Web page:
The International Federation's Disaster Relief Emergency Fund (DREF) is a source of un-earmarked money created by the Federation in 1985 to ensure that immediate financial support is available for Red Cross and Red Crescent response to emergencies. The DREF is a vital part of the International Federation's disaster response system and increases the ability of national societies to respond to disasters.
Period covered by this update: 3 July to 30 September 2009.
Summary: CHF 295,187 was allocated from the International Federation's Disaster Relief Emergency Fund (DREF) on 3 July 2009 to support the Czech Red Cross in delivering assistance to some 5,000 beneficiaries.
The Czech Red Cross local branches, of the registered 924 application forms for the financial contribution to clean private wells, have paid out 513. The Czech Red Cross remains confident that all will be settled by early November. Lessons learnt in this innovative operation are being gathered and analysed.
This operation is expected to be implemented in four months, and completed by early November 2009. In line with Federation reporting standards, the Final Report (narrative and financial) is due 90 days after the end of the operation (by February 2010).
The major donors to the DREF are the Irish, Italian, Netherlands and Norwegian governments and ECHO. Details of all donors can be found on http://www.ifrc.org/what/disasters/responding/drs/tools/dref/donors.asp
Three regions of the Czech Republic- Silesia, Olomouc and South Bohemia- were hit by heavy rainfall in late June, leading to severe flooding. Eastern parts of the country were the first to be affected on 26 June, with the rains moving to the south-western regions in the evening of 27 June.
The flooding was very different from that which the Czech Republic experienced in 2002. This time the rainfall was sudden and extremely heavy, quickly leading to flash floods, but after this intense downpour of around two hours the sun came out and shone brightly. The damage to people's homes and the water supply had, however, been done.
In total 13 people lost their lives. Across the three regions officials put the number of people whose houses were seriously damaged at around 14,450. These are distinctly rural areas of the country, where many senior citizens live for at least the majority of the year, and where there are also a number of weekend homes or cottages.
In the immediate aftermath of the flooding most people were able to stay with their neighbours or relatives, as they wished. Those without alternative temporary places to stay were accommodated in schools and gymnasiums. The south of Bohemia suffered further flooding in early July, complicating the initial clean-up efforts and action plans for recovery because it flooded already cleaned wells and also those which were not flooded in the first place. The hold-up meant that the water analysis could not be done. The hygienists do analyses also of well of citizens who do not need them as a source of drinking water.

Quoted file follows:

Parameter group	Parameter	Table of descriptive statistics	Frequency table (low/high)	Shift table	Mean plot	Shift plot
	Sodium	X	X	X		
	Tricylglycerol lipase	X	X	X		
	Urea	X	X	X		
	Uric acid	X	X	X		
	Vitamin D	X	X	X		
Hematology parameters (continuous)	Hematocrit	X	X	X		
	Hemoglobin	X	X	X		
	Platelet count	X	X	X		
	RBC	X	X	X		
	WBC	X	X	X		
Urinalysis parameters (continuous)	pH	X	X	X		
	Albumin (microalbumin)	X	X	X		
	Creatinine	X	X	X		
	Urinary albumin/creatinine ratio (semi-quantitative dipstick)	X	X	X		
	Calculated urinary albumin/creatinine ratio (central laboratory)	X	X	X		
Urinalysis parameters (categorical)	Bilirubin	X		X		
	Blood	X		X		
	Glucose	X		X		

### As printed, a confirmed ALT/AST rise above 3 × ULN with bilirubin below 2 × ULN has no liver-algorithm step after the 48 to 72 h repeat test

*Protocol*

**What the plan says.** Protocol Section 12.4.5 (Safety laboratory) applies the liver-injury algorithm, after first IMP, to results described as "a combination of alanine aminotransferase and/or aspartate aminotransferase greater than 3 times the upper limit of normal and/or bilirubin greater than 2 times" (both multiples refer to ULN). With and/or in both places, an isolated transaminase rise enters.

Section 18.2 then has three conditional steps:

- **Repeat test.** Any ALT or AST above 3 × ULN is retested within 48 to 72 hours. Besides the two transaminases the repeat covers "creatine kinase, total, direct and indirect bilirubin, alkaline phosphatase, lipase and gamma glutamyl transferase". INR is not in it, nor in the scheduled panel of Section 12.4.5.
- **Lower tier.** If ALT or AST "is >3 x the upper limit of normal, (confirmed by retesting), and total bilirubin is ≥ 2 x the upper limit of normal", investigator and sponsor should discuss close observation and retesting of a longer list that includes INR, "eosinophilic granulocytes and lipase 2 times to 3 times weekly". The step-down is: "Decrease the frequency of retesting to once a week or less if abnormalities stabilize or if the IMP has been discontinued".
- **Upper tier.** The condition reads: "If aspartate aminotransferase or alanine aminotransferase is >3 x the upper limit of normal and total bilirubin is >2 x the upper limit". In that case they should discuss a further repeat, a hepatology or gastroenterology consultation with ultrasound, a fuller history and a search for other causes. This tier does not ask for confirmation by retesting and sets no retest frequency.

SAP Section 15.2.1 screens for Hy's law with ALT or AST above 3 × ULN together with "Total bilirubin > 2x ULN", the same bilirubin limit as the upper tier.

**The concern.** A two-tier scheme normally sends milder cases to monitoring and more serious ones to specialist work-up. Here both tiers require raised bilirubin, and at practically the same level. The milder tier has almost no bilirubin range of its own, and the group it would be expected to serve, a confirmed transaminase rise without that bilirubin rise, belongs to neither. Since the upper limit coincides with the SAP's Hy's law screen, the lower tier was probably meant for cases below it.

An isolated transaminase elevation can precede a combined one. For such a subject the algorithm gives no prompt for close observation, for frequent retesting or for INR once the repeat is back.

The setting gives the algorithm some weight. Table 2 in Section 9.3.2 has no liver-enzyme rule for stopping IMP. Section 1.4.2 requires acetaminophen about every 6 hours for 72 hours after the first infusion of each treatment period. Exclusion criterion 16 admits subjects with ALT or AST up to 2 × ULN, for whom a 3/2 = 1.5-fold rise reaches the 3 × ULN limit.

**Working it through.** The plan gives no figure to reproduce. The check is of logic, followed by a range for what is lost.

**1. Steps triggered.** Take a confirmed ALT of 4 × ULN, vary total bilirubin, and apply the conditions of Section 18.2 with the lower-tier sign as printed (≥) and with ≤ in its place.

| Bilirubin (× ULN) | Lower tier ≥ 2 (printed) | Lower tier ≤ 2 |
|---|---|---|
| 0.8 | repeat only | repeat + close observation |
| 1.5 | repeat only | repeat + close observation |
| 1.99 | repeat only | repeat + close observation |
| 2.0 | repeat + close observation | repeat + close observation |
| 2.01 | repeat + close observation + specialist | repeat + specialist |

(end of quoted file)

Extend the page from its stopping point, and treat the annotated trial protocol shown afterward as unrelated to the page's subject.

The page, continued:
Some three months after the floods, the situation is stable, with rivers back to their normal levels; often they are no more than streams that one could scarcely believe, as the director of one Red Cross branch exclaimed have "flooded with such raw ferocity."
Red Cross and Red Crescent action
The Red Cross branches in the affected areas and the headquarters monitored reports coming from the metrological centre, updated every 30 minutes. As the rains descended quickly, there was no advance warning to prepare. Local branches started working immediately addressing the needs of people for drinking water, and occasionally with accommodation, but often not required because people prefer living with friends or relatives.
The main crisis emergency unit of the Czech Red Cross immediately after the first flooding began providing first aid, advice and monitoring the relief operations. Approximately 500 volunteers and staff were involved.
One of the priorities identified early on, in consultation with the authorities and people affected was to clean the wells used by the households as the only source of drinking water. The wells had been flooded and contaminated, limiting the access and availability to potable water. The Czech Red Cross had had limited experience with cash distributions, and called upon support from the International Federation to assist them draw up a plan of action and the financial means to clean 1,000 wells in the most affected areas, thereby returning the drinking water supply to an estimated 5,000 people.